Further Response regarding the Sufficiency of Christ’s Death

GodIsMyJudge (Dan) has provided a further response (link) to my previous two posts (first) (second).

Dan believes I have been inconsistent. Dan insists that if a reprobate person turned from their sins and repented, Christ’s blood would not save them under a consistent Calvinist model. Dan’s reason for this is that Christ did not offer himself for them, and therefore they have no redemption under a consistent Calvinist position. I agree that if Christ did not offer himself for them, Christ’s blood will not save them. Dan, however, seems to have conflated what will be with could be. We are speaking hypothetically, and so we need to consider the hypothetical world, not the actual world.

Dan’s charge is incorrect.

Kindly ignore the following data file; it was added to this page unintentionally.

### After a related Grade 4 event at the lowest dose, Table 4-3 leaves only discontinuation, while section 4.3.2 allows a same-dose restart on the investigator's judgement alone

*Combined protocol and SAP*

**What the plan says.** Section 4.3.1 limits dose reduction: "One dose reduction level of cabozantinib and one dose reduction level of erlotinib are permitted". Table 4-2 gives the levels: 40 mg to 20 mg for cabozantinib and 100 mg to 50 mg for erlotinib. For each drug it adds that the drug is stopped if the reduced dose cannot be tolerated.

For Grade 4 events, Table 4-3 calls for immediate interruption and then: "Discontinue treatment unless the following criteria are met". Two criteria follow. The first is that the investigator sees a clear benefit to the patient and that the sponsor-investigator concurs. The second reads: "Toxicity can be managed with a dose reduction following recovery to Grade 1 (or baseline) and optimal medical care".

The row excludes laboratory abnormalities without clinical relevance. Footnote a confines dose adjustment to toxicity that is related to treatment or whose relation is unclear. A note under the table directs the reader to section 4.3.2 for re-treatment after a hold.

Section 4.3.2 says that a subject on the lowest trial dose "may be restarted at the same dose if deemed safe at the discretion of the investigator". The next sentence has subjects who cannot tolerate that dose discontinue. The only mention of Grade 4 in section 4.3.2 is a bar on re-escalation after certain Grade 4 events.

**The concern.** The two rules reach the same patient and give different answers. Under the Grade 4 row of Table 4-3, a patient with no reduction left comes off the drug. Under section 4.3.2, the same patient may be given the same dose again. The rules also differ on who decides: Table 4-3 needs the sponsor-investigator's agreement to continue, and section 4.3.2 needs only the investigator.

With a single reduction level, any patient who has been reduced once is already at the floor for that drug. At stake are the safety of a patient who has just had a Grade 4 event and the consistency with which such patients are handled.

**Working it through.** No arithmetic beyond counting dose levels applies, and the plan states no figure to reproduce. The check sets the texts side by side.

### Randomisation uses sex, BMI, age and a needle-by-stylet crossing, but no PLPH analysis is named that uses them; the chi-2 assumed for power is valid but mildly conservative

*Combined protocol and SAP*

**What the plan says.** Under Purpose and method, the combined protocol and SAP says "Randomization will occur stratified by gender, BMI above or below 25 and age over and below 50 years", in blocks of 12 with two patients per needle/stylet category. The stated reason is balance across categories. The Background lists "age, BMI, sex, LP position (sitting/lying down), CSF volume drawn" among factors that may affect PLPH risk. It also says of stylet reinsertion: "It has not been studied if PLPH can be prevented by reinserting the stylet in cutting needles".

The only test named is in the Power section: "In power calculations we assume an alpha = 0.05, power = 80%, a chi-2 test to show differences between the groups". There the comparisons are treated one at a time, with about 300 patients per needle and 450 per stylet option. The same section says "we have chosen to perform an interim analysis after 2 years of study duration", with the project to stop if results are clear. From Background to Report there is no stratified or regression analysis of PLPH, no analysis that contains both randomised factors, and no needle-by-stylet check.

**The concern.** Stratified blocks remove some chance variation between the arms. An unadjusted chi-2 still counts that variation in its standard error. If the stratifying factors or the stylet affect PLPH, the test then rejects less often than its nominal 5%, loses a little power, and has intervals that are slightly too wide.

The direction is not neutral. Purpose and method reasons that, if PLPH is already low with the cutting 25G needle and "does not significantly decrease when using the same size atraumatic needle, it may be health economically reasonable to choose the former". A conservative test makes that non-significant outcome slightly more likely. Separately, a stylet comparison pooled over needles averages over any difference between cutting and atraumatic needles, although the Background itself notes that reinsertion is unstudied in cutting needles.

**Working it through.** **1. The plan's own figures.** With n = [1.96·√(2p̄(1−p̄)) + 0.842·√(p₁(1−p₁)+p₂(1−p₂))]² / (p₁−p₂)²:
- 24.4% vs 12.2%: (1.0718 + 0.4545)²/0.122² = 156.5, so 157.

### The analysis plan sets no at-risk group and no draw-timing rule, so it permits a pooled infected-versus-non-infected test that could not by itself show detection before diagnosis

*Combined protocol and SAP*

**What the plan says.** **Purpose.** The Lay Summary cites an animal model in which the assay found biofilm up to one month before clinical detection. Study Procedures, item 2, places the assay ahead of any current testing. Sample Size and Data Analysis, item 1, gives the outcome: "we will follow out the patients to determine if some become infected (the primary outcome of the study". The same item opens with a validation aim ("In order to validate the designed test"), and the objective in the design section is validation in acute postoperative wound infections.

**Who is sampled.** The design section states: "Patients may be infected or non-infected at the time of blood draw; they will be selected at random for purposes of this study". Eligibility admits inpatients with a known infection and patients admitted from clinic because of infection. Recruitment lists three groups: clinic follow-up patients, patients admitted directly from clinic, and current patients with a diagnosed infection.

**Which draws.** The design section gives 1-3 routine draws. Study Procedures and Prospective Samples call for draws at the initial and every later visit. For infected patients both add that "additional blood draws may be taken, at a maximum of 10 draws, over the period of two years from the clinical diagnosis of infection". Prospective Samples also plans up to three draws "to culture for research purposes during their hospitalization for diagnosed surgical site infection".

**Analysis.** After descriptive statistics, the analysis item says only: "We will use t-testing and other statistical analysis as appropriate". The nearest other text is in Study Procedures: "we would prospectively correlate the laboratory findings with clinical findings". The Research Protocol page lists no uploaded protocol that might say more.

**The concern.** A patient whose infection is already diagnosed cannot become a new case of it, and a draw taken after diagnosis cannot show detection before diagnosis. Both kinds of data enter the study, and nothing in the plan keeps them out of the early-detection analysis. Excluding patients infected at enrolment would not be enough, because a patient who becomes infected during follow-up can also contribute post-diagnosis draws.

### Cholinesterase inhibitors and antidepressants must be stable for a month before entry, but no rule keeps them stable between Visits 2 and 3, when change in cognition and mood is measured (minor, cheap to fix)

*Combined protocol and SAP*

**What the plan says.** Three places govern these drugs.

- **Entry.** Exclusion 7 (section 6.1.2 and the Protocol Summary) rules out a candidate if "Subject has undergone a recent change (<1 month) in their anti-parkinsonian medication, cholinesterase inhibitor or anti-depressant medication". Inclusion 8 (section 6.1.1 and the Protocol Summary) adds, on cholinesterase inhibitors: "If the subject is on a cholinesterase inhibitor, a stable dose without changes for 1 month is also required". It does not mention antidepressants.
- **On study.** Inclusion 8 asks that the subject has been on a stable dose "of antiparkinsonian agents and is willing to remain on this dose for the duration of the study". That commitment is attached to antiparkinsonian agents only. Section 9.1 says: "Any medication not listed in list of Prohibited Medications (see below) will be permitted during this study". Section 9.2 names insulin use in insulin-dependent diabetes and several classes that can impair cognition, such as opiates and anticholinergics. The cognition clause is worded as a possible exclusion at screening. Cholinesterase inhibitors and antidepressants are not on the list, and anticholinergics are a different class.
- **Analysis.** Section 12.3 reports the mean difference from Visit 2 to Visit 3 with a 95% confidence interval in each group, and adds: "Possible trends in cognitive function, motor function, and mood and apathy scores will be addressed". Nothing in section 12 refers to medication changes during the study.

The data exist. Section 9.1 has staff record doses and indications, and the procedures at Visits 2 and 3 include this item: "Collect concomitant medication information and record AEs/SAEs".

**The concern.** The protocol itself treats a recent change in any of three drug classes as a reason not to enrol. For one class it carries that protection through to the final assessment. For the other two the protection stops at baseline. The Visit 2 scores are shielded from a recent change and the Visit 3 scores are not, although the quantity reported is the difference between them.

First, let’s be clear: regardless of whether one is Calvinist or Arminian, a reprobate person is (by definition) someone who is not saved. Thus, when we speak of a hypothetical situation in which a reprobate person is saved, we are denying that the person is (in our hypothetical world) reprobate. Furthermore, there are only two categories of people: elect and reprobate. So, if our hypothetical man is not reprobate, he is elect. We know that Christ (in consistent Calvinism) died on the cross for each and every elect person. Moreover, we know that the Trinity operates consistently with itself. Thus, the Holy Spirit regenerates the elect, and without regeneration the “reprobate” man in our hypothetical would never repent and believe. Thus, to be consistent, if we are to say that the “reprobate” man repents and believes and is saved by Christ’s blood (which is the only way men are saved) we are also saying that the man was one of the elect. In short, if the reprobate man were to repent and believe it would also (for consistency) also be the case that the Holy Spirit regenerated him, and that Christ died for him. But Christ’s death itself in no way has to be changed to accomodate that man. It’s not as though Christ would have needed to suffer longer, have more blood mixed with water gush from his side, or have an extra prick in his crown of thorns. No. Christ’s death itself (considered in itself) is sufficient for all men – and for more men than there are.